Organizational problems aside, though, character creation is the place where the game shines the brightest. Characters consist of eight attributes and numerous skills; nothing too new here, though I love the Mana and Spirit attributes, which measure a character's connection to the physical and spiritual planes – run out of Mana and you're a ghost, run out of Spirit and you're a soulless undead beast. A player's race determines limits on the attributes and offers some special abilities, but beyond this, the main limit on character creation is the player's imagination. Players aren't restrained by character classes (there aren't any) or threatened by bad luck (there's no dice-rolling involved in character generation), so it's not hard to create a balanced representation of almost any character concept simply by spending points in the right places. Even individual spells can be completely customized – a wide variety of templates are available, and they can be modified using a point based system. A complex casting procedure can be used to balance out the difficulty of achieving spectacular results. As a GM whose players often try to create characters that are hard to define in the restrictive game terms of most systems, I was grateful for Arrowflight's flexibility.

Unfortunately, the game mechanics at the heart of Arrowflight's system please me considerably less than the character creation rules. The basic mechanic is fairly simple in principle, but is more complicated than it needs to be, especially for players with a math phobia. It goes something like this: you roll a number of six-sided dice equal to the value of the attribute related to the skill being tested, and if any one of these dice comes up less than or equal to the actual value of the tested skill, the player is successful. Modifiers can be made to the number of dice rolled and/or to the skill value being tested. There are also rules for critical successes and failures, and for testing skills which have no points in them. Opposed rolls are dealt with by comparing the number of successful dice rolled by each participant. The magic and combat systems both make use of this mechanic, but they add additional mathematics, timing concerns and other complications to the mix. As with character creation, there are just enough annoying and scattered little details to make things more irritating than they should be. The system seems to work, but I wouldn't describe it as elegant.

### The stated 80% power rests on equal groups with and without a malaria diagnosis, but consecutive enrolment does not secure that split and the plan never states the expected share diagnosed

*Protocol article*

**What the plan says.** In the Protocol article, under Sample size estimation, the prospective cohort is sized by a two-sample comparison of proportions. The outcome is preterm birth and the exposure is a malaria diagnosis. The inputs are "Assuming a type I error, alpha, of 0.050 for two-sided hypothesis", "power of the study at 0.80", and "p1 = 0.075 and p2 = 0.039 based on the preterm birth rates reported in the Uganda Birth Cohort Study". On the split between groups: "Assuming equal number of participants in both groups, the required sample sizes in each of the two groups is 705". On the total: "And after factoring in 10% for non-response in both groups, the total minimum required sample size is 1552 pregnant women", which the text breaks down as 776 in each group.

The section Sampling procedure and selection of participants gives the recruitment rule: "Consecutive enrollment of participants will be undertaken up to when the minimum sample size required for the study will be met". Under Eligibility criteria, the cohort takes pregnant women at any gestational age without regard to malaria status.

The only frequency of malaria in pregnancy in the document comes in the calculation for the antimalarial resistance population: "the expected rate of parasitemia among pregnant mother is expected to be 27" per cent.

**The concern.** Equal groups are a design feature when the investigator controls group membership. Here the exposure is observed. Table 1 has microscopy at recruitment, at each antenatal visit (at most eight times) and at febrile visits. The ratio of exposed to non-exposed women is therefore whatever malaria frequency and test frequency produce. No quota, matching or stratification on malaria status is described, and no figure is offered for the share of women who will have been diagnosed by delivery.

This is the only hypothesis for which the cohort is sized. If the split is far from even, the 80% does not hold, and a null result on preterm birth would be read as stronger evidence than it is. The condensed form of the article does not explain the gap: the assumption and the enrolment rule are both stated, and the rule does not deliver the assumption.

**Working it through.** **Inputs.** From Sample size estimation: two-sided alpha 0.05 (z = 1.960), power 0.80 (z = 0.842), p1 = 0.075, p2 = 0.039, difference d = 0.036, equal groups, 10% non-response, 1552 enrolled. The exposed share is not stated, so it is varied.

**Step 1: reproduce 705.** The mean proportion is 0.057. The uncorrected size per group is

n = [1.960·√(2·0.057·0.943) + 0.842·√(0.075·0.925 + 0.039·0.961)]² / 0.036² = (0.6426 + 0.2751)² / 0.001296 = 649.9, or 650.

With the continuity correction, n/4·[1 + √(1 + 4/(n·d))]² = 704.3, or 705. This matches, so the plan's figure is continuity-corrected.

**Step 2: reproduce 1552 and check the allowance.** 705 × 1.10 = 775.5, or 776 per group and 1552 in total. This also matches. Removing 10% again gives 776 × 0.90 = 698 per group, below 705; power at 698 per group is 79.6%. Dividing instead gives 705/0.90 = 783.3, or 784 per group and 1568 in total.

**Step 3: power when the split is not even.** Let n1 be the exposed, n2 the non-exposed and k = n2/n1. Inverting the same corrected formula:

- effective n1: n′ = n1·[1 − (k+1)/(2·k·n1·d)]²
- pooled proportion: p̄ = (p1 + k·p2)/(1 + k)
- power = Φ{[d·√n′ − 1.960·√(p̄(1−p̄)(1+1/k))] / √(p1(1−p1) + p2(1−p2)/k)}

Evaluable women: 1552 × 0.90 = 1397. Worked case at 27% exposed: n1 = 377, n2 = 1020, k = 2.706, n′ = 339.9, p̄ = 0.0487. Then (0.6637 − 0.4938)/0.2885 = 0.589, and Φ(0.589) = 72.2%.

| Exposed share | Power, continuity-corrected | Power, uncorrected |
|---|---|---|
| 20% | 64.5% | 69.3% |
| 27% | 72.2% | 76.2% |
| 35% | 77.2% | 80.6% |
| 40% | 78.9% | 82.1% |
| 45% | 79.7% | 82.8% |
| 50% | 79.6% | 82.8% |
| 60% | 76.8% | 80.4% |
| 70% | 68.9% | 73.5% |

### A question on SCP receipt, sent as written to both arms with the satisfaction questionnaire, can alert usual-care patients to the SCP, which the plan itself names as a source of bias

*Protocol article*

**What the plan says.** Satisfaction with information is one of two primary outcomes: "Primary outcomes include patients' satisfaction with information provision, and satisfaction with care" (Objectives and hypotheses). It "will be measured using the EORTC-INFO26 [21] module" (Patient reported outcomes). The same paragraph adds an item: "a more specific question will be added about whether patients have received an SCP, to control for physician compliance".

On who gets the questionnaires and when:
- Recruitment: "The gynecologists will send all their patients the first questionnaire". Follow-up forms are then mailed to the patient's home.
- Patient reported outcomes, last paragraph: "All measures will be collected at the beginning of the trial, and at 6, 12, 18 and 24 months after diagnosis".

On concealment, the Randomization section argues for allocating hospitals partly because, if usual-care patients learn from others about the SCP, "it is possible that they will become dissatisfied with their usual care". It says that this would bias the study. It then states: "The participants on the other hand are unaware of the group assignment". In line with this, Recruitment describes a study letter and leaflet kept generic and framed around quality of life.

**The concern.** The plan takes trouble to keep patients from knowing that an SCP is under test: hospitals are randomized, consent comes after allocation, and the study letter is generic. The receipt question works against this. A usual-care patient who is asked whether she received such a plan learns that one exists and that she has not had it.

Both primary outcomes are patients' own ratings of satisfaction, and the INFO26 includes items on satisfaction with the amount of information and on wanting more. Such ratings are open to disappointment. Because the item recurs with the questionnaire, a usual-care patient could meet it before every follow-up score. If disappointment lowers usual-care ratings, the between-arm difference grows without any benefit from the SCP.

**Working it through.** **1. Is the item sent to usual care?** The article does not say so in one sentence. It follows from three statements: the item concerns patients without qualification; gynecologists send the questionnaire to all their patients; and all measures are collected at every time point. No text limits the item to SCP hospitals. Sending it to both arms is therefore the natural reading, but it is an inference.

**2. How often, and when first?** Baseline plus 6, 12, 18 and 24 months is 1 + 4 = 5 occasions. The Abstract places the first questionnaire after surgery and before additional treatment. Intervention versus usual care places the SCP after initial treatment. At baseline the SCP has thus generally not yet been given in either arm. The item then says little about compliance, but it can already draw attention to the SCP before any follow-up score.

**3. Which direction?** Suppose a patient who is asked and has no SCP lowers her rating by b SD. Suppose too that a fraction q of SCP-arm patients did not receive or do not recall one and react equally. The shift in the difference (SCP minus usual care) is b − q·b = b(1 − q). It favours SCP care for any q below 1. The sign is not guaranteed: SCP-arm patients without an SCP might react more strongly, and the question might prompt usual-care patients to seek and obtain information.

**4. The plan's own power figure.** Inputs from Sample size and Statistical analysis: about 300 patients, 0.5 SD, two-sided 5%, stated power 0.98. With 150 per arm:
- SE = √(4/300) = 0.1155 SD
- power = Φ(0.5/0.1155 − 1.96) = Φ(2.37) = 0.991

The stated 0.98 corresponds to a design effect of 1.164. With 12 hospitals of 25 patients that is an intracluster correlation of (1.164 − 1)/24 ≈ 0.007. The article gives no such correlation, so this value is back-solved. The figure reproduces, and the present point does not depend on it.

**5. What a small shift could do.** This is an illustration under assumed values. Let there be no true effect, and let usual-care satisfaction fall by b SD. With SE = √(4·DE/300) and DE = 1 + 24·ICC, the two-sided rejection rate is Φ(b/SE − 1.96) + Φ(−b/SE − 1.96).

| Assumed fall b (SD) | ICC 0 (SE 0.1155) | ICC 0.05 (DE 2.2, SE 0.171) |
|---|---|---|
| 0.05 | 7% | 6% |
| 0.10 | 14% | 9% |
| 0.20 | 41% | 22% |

Once all of the mechanics have been covered, the final portion of the book provides information of use to the Game Master. First there's a bestiary containing some ordinary animals, the usual fantasy beasts (with some clever twists) and a few original creations. This is followed by some brief advice for the novice GM and some miscellaneous rules for things like poison, aging and magic items. Finally, there's one fully developed adventure plus a couple of seeds. The full adventure, Darkmoon Rising, struck me as a bit of an odd choice for inclusion in the rulebook. Though a solid adventure which I happily used for my playtest session, its tone is quite gruesome and horrific, and I would have expected something more prototypically fantasy-oriented to have been used as an introduction to the game. Also problematic is the fact that, about halfway through the adventure, it stops listing statistics and requires the GM to really think on his feet. Again, there's nothing wrong with this in general, but a little more hand-holding might have been wise to help role-playing novices get the idea.

My strategy in dealing with both the looseness of the provided adventure and my dislike of the complex game system was to play Arrowflight in the style of Deep7's earlier claims to fame, the 1PG mini-RPGs. The combination of this fast-paced, rules-loose style with the balanced, well-developed characters Arrowflight's wonderful character generation rules provides led to very satisfying game sessions.

Because it's so easy to use Arrowflight's strengths and ignore its weaknesses, it's certainly worth looking into as a new fantasy game system. It's also worth noting that the game is well-supported on the publisher's web page (there's a spell creation worksheet there that's particularly valuable). The game doesn't strike me as an entirely effective whole, but it has a number of good parts, and encourages the GM to use them creatively. This attitude in gaming products is commendable, and I look forward to Deep7's continuing contribution to the world of gaming.